Methods

The authors' surgical database was searched for cavernoma resection performed between 1971 and July of 2006. Of the initial 173 patients identified, 102 met criteria for medically intractable seizures. These 102 patients were then mailed a survey to determine follow-up and patient satisfaction. Thirty-nine surveys were returned as undeliverable, and 30 (48%) of the remaining 63 patients responded.

Results

The average age at surgery for patients responding to this survey was 40 ± 16 years compared with 35 ± 15 years for all 102 patients. At prolonged follow-up, 87% of patients reported being seizure-free. Of those with seizures, 2 (7%) reported being nearly seizure-free (rare disabling seizures), 2 (7%) believed they had a worthwhile improvement in seizure frequency, and no patient (0%) in this series believed they did not have a worthwhile improvement in seizure frequency. Ninety percent of responders stated they definitely, and 10% probably, would have surgery again. No patient responded that they probably or definitely would not have epilepsy surgery. Mean clinical follow-up was 36 ± 8 months and survey follow-up was 97 ± 13 months for these 30 patients. Use of the mail-in survey increased follow-up length 2.7 times longer compared with clinical follow-up.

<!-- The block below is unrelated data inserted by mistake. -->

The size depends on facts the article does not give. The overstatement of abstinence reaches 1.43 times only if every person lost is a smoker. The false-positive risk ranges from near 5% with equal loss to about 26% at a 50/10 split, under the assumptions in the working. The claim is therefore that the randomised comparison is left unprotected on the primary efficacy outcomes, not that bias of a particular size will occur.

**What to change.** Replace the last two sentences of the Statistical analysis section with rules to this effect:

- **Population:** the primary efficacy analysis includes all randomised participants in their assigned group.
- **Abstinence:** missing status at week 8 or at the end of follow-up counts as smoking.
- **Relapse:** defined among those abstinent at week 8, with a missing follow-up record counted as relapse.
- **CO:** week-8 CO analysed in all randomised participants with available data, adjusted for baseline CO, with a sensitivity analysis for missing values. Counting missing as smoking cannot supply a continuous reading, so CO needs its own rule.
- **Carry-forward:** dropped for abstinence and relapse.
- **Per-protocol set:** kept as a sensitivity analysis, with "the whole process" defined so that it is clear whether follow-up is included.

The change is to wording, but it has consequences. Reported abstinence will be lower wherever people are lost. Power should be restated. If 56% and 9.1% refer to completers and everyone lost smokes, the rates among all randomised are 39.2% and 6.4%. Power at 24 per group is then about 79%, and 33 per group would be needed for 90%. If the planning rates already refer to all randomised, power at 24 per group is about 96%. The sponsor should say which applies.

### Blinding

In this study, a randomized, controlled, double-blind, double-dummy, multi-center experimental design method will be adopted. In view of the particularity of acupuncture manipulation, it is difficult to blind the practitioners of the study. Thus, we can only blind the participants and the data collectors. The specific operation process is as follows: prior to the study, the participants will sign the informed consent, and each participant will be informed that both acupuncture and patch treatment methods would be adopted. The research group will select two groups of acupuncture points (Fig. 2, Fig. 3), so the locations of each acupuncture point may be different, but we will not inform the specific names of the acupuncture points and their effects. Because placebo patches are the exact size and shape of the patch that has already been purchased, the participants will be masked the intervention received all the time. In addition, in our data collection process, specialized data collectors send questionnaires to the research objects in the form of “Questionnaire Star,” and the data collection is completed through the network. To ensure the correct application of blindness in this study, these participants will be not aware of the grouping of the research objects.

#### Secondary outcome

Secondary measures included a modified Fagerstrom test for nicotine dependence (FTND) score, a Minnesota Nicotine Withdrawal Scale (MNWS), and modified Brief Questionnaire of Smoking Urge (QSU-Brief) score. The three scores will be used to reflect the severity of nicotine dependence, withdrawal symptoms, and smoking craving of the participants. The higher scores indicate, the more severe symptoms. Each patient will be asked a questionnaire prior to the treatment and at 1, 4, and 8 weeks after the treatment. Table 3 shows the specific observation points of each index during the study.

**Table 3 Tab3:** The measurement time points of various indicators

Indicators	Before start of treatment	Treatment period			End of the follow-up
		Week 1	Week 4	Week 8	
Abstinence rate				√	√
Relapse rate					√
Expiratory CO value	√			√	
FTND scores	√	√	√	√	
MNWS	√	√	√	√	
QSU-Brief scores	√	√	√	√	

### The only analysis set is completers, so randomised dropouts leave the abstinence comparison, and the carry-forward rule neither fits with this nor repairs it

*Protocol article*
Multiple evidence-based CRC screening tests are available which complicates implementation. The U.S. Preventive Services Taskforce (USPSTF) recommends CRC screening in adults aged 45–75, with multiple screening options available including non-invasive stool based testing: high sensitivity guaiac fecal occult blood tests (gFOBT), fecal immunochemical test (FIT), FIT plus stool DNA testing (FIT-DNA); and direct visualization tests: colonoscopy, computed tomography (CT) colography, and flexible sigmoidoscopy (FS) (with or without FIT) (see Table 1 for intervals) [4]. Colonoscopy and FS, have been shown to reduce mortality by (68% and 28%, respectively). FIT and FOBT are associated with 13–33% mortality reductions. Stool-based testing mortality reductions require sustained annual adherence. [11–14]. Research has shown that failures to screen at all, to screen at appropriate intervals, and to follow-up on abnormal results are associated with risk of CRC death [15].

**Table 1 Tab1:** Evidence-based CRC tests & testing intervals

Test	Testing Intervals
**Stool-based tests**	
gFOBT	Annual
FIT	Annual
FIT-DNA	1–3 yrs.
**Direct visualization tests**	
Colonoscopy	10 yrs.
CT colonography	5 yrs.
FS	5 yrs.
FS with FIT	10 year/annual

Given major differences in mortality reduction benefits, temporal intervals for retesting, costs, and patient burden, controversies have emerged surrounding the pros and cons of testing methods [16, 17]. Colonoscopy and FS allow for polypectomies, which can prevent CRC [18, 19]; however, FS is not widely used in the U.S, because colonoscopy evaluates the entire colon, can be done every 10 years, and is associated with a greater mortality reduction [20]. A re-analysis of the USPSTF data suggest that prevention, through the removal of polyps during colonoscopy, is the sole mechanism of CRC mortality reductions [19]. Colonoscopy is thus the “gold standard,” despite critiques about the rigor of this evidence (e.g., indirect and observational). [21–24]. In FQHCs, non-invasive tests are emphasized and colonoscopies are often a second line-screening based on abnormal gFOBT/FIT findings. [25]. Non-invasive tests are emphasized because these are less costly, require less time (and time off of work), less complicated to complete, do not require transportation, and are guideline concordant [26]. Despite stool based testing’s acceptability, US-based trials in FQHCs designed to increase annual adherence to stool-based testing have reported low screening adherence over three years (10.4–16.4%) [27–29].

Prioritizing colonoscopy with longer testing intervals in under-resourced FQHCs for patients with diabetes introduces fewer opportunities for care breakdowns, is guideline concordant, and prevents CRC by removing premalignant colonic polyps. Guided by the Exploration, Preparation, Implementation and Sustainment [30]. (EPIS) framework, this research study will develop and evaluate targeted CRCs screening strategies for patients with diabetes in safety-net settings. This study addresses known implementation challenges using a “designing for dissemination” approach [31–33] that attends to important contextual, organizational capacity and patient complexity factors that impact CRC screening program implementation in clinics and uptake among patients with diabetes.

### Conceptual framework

Conclusions

It is clear from this select group of survey responders that patients undergoing surgery for cavernomas associated with medically intractable epilepsy are happy they underwent surgery (100%) and had excellent surgical outcomes (87% seizure-free) at prolonged follow-up of 97 ± 13 months. These survey results support that microsurgical resection for cavernomas is highly effective and significantly improves these patients' quality of life.

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Differences in functional connectivity profiles as a predictor of response to anterior thalamic nucleus deep brain stimulation for epilepsy: a hypothesis for the mechanism of action and a potential biomarker for outcomes

Erik H. Middlebrooks, Sanjeet S. Grewal, Matthew Stead, Brian N. Lundstrom, Gregory A. Worrell, and Jamie J. Van Gompel

OBJECTIVE

Deep brain stimulation (DBS) of the anterior nucleus of the thalamus (ANT) is a promising therapy for refractory epilepsy. Unfortunately, the variability in outcomes from ANT DBS is not fully understood. In this pilot study, the authors assess potential differences in functional connectivity related to the volume of tissue activated (VTA) in ANT DBS responders and nonresponders as a means for better understanding the mechanism of action and potentially improving DBS targeting.

METHODS